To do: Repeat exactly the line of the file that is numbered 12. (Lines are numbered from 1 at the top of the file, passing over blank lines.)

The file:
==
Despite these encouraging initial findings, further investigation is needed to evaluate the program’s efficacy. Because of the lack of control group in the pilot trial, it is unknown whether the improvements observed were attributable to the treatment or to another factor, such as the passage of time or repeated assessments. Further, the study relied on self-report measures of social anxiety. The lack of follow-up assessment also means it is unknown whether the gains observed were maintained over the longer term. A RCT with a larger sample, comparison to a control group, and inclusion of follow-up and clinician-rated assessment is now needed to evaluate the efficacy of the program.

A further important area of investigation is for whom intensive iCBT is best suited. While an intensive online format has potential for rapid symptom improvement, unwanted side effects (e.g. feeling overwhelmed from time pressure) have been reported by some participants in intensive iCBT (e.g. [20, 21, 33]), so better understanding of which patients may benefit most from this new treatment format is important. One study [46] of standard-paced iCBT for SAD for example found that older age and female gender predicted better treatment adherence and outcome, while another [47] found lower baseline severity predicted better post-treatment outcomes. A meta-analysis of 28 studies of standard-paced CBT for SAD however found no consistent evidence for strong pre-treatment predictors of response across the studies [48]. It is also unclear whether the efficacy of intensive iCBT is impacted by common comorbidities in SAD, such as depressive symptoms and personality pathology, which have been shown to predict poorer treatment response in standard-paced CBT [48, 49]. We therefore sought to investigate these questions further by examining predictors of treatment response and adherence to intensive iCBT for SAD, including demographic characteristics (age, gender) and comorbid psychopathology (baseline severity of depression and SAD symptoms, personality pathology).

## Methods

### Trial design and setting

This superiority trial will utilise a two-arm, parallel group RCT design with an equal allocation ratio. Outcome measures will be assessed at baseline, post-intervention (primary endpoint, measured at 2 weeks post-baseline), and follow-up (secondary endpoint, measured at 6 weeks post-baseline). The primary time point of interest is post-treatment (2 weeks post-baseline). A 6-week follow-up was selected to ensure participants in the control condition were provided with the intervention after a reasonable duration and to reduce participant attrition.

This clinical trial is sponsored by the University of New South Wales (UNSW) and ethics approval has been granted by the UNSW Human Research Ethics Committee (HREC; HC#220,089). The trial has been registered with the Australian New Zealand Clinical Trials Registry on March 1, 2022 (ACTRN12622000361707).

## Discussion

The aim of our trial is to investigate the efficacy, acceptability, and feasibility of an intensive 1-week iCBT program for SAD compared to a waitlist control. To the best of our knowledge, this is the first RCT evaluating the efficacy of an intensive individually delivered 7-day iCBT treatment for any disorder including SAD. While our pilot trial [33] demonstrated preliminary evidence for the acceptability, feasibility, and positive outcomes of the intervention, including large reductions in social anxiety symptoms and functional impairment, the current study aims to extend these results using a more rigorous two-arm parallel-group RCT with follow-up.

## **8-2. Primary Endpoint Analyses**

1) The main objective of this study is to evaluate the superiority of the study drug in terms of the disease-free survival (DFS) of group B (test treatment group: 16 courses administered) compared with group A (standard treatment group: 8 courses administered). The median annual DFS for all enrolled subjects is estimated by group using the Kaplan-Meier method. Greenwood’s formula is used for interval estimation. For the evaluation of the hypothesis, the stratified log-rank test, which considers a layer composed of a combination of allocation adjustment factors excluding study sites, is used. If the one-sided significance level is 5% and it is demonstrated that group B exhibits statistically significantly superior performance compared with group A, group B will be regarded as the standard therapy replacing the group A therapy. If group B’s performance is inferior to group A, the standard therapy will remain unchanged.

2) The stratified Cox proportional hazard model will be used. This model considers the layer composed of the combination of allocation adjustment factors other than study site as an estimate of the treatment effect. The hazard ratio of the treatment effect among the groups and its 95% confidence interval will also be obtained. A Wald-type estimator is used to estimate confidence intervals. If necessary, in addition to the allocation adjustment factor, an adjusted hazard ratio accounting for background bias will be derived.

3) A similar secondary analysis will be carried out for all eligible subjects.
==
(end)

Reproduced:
3) A similar secondary analysis will be carried out for all eligible subjects.